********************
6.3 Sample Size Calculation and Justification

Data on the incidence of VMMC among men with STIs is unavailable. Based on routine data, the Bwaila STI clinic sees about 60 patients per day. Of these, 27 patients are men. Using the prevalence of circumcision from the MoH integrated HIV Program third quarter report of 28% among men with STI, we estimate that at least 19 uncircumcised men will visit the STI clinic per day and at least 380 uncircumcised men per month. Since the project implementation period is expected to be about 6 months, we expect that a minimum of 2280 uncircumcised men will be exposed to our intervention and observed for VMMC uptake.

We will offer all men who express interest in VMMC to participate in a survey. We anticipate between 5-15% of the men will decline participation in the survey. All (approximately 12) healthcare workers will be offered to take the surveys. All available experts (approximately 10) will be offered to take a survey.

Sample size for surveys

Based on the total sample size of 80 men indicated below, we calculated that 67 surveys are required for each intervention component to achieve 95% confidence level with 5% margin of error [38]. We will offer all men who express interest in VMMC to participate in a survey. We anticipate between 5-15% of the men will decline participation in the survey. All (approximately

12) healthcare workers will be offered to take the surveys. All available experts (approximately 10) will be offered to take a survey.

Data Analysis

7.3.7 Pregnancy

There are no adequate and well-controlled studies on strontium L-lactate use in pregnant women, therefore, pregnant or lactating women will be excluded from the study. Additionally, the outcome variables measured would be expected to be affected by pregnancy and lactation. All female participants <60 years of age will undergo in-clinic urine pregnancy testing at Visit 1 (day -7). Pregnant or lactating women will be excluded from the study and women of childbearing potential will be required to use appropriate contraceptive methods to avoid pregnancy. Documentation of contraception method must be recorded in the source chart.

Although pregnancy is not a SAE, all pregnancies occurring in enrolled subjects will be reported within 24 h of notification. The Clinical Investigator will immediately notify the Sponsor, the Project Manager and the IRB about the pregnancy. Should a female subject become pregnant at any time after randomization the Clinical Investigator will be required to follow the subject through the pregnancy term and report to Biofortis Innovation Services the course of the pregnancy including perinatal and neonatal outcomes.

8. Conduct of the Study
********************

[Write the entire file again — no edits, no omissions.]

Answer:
6.3 Sample Size Calculation and Justification

Data on the incidence of VMMC among men with STIs is unavailable. Based on routine data, the Bwaila STI clinic sees about 60 patients per day. Of these, 27 patients are men. Using the prevalence of circumcision from the MoH integrated HIV Program third quarter report of 28% among men with STI, we estimate that at least 19 uncircumcised men will visit the STI clinic per day and at least 380 uncircumcised men per month. Since the project implementation period is expected to be about 6 months, we expect that a minimum of 2280 uncircumcised men will be exposed to our intervention and observed for VMMC uptake.

We will offer all men who express interest in VMMC to participate in a survey. We anticipate between 5-15% of the men will decline participation in the survey. All (approximately 12) healthcare workers will be offered to take the surveys. All available experts (approximately 10) will be offered to take a survey.

Sample size for surveys

Based on the total sample size of 80 men indicated below, we calculated that 67 surveys are required for each intervention component to achieve 95% confidence level with 5% margin of error [38]. We will offer all men who express interest in VMMC to participate in a survey. We anticipate between 5-15% of the men will decline participation in the survey. All (approximately

12) healthcare workers will be offered to take the surveys. All available experts (approximately 10) will be offered to take a survey.

Data Analysis

7.3.7 Pregnancy

There are no adequate and well-controlled studies on strontium L-lactate use in pregnant women, therefore, pregnant or lactating women will be excluded from the study. Additionally, the outcome variables measured would be expected to be affected by pregnancy and lactation. All female participants <60 years of age will undergo in-clinic urine pregnancy testing at Visit 1 (day -7). Pregnant or lactating women will be excluded from the study and women of childbearing potential will be required to use appropriate contraceptive methods to avoid pregnancy. Documentation of contraception method must be recorded in the source chart.

Although pregnancy is not a SAE, all pregnancies occurring in enrolled subjects will be reported within 24 h of notification. The Clinical Investigator will immediately notify the Sponsor, the Project Manager and the IRB about the pregnancy. Should a female subject become pregnant at any time after randomization the Clinical Investigator will be required to follow the subject through the pregnancy term and report to Biofortis Innovation Services the course of the pregnancy including perinatal and neonatal outcomes.

8. Conduct of the Study